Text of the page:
Specific Complications Of Neuropathy

The Peripheral Neuropathy Solution

Peripheral Neuropathy Solution By Dr. Randall Labrum

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Painful neuropathy

The most common presentation is that of a bilateral painful peripheral neuropathy. However, pain can also be unilateral, when it is usually secondary to a focal neuropathy or mononeuritis.

Peripheral painful neuropathy


This is a singularly disagreeable complication of diabetes. Patients in severe pain who cannot sleep become profoundly disturbed, confused, depressed and unwell. Relentless, burning pain and contact dysaesthesia make patients extremely miserable. It is particularly difficult to bear because apart from the pain there are often no signs which make it obvious that something is wrong. Some patients have described severe painful neuropathy after starting insulin, a so-called insulin neuritis, but the symptoms gradually improve if tight control is maintained.

Some health-care practitioners are unsympathetic because of the absence of signs.

Some patients with painful neuropathy lose weight. Often the first sign that they are entering the recovery phase is that they begin to gain weight again.

The pain may be sharp, shooting, stabbing or burning. There may be paraesthesiae or deep muscular aching pain, restless legs, cramps and/or sensation of cold.

Distribution of pain is usually in both feet extending into the lower legs in a stocking distribution. One limb may be slightly worse than the other. However, unilateral pain suggests either a diabetic mononeuropathy, such as femoral neuropathy, or nerve root pain due to compression such as in a prolapsed intervertebral disc.

Painful neuropathy is worse in bed at night, and when the feet and legs are in contact with clothes, including bedclothes.


On examination the feet and legs may be normal, although some patients may show a stocking distribution of loss of sensation. There may be an increased sensation to a normal stimulus such as light touch and this is termed allodynia or contact hypersensitivity. When there is increased sensation to normal painful stimuli such as pinprick, this is referred to as hyperalgesia.

When the pain is unilateral it is important to look for focal signs of root or nerve pathology, for example focal muscular weakness or unilateral loss of reflexes.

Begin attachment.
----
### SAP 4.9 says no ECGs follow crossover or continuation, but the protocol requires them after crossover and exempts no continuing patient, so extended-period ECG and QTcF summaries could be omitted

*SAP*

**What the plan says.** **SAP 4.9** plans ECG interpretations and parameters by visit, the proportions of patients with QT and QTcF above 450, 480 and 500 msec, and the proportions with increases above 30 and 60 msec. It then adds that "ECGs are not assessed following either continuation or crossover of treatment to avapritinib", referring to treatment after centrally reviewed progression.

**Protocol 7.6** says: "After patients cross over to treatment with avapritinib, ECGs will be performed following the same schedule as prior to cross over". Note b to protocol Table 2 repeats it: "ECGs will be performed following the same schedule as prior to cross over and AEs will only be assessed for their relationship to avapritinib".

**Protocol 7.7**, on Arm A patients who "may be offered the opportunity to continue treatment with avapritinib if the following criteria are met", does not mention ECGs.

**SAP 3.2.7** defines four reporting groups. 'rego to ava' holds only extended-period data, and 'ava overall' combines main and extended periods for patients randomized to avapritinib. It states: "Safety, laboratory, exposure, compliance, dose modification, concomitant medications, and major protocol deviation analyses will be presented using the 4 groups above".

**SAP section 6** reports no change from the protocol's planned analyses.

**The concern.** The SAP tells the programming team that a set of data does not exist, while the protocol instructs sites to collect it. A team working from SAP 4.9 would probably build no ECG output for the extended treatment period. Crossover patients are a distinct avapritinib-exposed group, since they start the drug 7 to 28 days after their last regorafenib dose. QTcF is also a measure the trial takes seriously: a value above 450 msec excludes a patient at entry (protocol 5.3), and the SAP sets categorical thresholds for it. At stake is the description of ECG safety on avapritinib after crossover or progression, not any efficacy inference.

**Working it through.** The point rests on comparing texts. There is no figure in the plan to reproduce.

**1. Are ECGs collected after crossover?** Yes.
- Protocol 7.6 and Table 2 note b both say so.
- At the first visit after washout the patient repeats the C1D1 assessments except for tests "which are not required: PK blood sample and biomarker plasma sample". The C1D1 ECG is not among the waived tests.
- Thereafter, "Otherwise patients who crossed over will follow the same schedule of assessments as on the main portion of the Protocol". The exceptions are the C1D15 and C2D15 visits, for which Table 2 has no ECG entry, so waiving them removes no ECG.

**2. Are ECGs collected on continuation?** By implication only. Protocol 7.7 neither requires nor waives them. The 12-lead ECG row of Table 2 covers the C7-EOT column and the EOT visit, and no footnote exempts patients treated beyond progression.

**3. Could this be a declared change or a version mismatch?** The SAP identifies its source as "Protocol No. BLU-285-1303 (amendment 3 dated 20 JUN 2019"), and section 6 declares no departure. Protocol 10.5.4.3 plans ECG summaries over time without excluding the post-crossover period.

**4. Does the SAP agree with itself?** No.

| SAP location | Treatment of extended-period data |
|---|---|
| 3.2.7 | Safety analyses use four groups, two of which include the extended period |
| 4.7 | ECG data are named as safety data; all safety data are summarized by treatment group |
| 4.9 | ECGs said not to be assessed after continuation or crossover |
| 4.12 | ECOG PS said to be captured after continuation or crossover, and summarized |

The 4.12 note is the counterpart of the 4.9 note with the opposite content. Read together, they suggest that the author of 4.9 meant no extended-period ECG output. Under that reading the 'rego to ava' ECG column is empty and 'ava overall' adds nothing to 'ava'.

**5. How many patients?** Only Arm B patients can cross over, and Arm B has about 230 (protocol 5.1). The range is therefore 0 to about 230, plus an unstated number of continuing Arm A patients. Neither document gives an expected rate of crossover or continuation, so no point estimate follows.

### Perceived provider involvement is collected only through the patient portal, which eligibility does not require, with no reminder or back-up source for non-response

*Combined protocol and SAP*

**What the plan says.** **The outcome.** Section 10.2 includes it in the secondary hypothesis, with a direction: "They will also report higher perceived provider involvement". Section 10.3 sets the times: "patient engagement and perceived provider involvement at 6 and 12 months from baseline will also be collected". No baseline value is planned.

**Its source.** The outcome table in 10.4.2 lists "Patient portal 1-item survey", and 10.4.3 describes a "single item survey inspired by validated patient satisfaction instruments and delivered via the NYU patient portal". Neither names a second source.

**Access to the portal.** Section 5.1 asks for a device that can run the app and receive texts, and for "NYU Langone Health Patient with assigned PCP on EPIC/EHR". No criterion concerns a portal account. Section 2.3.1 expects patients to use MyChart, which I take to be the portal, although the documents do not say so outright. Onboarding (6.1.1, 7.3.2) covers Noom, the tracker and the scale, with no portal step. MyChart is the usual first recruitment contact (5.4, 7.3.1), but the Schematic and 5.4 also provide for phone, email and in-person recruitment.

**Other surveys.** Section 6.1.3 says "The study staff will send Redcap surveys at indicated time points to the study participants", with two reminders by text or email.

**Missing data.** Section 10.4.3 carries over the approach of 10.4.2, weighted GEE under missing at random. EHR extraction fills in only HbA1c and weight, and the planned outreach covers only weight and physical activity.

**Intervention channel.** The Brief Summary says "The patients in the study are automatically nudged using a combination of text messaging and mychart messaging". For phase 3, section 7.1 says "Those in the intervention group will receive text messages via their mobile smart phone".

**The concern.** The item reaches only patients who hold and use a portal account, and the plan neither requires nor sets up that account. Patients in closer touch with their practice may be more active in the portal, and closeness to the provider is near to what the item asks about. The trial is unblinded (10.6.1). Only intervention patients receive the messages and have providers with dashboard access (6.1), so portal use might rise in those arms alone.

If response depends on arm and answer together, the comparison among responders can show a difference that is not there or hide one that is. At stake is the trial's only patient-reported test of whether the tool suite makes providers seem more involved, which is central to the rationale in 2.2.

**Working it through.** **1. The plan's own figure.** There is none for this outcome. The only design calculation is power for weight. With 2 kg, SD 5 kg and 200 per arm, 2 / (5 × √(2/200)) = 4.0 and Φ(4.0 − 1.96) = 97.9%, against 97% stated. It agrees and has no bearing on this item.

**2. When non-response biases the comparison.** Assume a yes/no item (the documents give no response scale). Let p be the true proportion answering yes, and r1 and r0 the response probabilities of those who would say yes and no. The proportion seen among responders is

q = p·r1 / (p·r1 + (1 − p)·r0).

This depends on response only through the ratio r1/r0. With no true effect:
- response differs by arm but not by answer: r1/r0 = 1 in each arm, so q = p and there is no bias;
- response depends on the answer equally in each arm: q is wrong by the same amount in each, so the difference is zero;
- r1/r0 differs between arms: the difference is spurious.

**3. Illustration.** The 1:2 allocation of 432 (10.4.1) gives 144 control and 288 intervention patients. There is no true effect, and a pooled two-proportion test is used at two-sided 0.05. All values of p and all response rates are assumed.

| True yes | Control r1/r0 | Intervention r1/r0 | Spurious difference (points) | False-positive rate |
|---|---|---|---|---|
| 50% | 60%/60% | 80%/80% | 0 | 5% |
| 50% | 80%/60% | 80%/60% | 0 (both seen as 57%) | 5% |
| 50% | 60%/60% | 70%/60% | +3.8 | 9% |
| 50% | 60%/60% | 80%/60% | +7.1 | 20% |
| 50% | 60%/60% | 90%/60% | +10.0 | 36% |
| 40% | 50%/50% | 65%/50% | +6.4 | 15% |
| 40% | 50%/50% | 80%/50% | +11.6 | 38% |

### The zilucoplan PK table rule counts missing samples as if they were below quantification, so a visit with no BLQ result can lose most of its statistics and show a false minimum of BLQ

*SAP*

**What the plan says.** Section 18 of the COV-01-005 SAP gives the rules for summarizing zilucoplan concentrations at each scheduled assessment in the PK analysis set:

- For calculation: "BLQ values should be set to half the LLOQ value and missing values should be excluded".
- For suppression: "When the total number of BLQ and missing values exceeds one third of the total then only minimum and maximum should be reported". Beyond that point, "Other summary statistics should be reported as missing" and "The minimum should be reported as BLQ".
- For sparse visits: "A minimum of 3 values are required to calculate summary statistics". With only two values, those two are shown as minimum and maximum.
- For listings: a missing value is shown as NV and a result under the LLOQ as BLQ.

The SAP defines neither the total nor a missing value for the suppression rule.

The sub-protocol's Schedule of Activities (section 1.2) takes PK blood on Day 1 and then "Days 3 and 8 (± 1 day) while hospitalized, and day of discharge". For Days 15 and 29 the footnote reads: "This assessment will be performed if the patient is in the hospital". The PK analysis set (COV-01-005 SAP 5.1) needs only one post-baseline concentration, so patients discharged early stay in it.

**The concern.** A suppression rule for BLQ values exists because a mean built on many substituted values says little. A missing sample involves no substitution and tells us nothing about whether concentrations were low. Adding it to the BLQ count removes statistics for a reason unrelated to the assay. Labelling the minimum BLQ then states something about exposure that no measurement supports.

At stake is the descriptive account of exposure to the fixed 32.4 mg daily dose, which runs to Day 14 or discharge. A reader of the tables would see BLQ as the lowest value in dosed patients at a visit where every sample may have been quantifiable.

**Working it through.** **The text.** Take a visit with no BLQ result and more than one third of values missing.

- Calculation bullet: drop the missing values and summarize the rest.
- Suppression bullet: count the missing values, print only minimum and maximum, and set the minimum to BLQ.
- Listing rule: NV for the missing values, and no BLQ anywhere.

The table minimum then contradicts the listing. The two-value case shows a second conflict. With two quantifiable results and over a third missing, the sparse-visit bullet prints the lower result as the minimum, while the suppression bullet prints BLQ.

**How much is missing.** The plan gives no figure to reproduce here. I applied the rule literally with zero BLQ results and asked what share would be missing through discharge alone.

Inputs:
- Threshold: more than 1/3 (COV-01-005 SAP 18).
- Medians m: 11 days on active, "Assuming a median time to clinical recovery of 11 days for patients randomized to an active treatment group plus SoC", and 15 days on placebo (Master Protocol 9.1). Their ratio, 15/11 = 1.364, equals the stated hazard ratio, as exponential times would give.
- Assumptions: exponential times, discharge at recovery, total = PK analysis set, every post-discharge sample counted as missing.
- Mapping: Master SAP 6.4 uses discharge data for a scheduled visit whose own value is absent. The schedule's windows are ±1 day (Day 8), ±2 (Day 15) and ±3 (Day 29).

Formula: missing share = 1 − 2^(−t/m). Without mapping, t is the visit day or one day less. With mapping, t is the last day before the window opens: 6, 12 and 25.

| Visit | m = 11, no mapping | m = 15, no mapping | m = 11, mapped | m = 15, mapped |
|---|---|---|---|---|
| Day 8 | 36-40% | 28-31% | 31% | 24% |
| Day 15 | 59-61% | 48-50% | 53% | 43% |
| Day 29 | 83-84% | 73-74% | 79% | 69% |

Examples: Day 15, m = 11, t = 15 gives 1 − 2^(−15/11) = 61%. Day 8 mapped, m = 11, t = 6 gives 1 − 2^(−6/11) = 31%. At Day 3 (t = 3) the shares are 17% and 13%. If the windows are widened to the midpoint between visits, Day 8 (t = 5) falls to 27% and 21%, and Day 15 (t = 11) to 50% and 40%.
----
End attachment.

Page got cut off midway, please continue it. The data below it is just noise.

It is important to distinguish painful neuropathy from ischaemic rest pain. Rest pain is relieved by dependency but painful neuropathy is not affected by position change. In limbs with painful neuropathy, pulses are usually present. However, in the limb with rest pain there are definite signs of ischaemia, with absent pulses.


Patients suspected of having peripheral painful neuropathy should have:

• Full blood count

• Urea/creatinine/electrolytes

• Liver function tests

• Protein electrophoresis

Other causes of painful neuropathy include B12 deficiency, renal failure, alcoholic neuropathy associated with liver dysfunction and myeloma.

Vascular investigations should be carried out to rule out an ischaemic cause of the pain. In painful neuropathy, transcutaneous oxygen tension is greater than 30 mmHg and in the ischaemic limb, transcutaneous oxygen tension is usually less than 30 mmHg.


The first important step is to reassure the patient that he will get better. Painful neuropathy nearly always resolves within 2 years although the pain may be replaced by numbness. The patient should be told that there is no danger of amputation.

The next step is to explore the many treatment options and try to find something to tide the patient over the next months before the pain resolves. If one treatment does not work there will be others to be tried. Reassurance, sympathy and tender loving care alone will help considerably: the knowledge that the pain will not last forever and that every attempt will be made to relieve it are also helpful. Frequent appointments should be made for review and assessment so that patients do not feel abandoned. If the patient can be helped to sleep he will feel better.